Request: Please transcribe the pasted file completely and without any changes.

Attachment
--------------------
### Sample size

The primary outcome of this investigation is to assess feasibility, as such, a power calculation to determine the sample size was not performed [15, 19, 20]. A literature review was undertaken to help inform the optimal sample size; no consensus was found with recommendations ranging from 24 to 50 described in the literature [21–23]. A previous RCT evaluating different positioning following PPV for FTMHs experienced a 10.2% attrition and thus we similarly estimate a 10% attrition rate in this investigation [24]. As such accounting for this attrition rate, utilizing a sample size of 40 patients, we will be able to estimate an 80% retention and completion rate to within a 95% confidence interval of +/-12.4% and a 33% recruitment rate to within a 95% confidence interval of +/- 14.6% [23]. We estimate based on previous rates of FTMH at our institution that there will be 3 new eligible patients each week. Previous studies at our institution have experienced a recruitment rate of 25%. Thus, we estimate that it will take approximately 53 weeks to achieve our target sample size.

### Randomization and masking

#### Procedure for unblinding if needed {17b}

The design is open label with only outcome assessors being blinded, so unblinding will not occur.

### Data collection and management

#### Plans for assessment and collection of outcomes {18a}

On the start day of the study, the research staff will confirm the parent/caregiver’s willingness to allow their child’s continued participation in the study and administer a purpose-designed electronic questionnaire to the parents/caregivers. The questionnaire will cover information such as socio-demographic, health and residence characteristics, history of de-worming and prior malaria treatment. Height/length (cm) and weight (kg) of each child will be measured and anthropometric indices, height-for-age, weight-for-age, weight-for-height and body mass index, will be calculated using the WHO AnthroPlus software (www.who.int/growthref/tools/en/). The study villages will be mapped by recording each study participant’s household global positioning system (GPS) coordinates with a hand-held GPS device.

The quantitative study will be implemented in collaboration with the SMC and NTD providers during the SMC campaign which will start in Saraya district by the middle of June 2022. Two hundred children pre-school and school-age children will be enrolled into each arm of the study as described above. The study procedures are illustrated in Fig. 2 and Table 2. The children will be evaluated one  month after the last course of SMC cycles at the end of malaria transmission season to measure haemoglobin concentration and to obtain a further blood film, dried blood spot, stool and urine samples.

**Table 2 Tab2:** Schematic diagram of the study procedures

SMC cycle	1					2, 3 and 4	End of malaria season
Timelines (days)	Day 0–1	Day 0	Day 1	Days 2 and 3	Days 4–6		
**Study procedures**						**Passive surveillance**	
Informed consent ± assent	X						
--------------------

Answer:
### Sample size

The primary outcome of this investigation is to assess feasibility, as such, a power calculation to determine the sample size was not performed [15, 19, 20]. A literature review was undertaken to help inform the optimal sample size; no consensus was found with recommendations ranging from 24 to 50 described in the literature [21–23]. A previous RCT evaluating different positioning following PPV for FTMHs experienced a 10.2% attrition and thus we similarly estimate a 10% attrition rate in this investigation [24]. As such accounting for this attrition rate, utilizing a sample size of 40 patients, we will be able to estimate an 80% retention and completion rate to within a 95% confidence interval of +/-12.4% and a 33% recruitment rate to within a 95% confidence interval of +/- 14.6% [23]. We estimate based on previous rates of FTMH at our institution that there will be 3 new eligible patients each week. Previous studies at our institution have experienced a recruitment rate of 25%. Thus, we estimate that it will take approximately 53 weeks to achieve our target sample size.

### Randomization and masking

#### Procedure for unblinding if needed {17b}

The design is open label with only outcome assessors being blinded, so unblinding will not occur.

### Data collection and management

#### Plans for assessment and collection of outcomes {18a}

On the start day of the study, the research staff will confirm the parent/caregiver’s willingness to allow their child’s continued participation in the study and administer a purpose-designed electronic questionnaire to the parents/caregivers. The questionnaire will cover information such as socio-demographic, health and residence characteristics, history of de-worming and prior malaria treatment. Height/length (cm) and weight (kg) of each child will be measured and anthropometric indices, height-for-age, weight-for-age, weight-for-height and body mass index, will be calculated using the WHO AnthroPlus software (www.who.int/growthref/tools/en/). The study villages will be mapped by recording each study participant’s household global positioning system (GPS) coordinates with a hand-held GPS device.

The quantitative study will be implemented in collaboration with the SMC and NTD providers during the SMC campaign which will start in Saraya district by the middle of June 2022. Two hundred children pre-school and school-age children will be enrolled into each arm of the study as described above. The study procedures are illustrated in Fig. 2 and Table 2. The children will be evaluated one  month after the last course of SMC cycles at the end of malaria transmission season to measure haemoglobin concentration and to obtain a further blood film, dried blood spot, stool and urine samples.

**Table 2 Tab2:** Schematic diagram of the study procedures

SMC cycle	1					2, 3 and 4	End of malaria season
Timelines (days)	Day 0–1	Day 0	Day 1	Days 2 and 3	Days 4–6		
**Study procedures**						**Passive surveillance**	
Informed consent ± assent	X						